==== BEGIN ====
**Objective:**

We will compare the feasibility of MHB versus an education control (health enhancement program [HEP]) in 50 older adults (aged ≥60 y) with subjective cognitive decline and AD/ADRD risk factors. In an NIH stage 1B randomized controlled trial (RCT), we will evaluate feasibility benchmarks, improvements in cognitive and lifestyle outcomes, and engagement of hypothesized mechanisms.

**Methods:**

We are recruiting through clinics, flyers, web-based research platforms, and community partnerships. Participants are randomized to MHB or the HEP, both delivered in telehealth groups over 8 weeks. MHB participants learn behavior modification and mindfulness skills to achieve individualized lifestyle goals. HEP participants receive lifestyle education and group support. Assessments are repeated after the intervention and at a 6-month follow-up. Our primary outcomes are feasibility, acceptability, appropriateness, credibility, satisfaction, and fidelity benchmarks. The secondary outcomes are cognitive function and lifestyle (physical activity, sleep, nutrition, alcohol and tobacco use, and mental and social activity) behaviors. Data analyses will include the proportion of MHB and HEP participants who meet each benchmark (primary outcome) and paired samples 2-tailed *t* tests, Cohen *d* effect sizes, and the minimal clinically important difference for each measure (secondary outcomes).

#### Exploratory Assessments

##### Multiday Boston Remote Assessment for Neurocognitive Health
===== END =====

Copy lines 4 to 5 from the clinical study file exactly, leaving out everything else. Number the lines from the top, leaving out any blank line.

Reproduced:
We are recruiting through clinics, flyers, web-based research platforms, and community partnerships. Participants are randomized to MHB or the HEP, both delivered in telehealth groups over 8 weeks. MHB participants learn behavior modification and mindfulness skills to achieve individualized lifestyle goals. HEP participants receive lifestyle education and group support. Assessments are repeated after the intervention and at a 6-month follow-up. Our primary outcomes are feasibility, acceptability, appropriateness, credibility, satisfaction, and fidelity benchmarks. The secondary outcomes are cognitive function and lifestyle (physical activity, sleep, nutrition, alcohol and tobacco use, and mental and social activity) behaviors. Data analyses will include the proportion of MHB and HEP participants who meet each benchmark (primary outcome) and paired samples 2-tailed *t* tests, Cohen *d* effect sizes, and the minimal clinically important difference for each measure (secondary outcomes).

#### Exploratory Assessments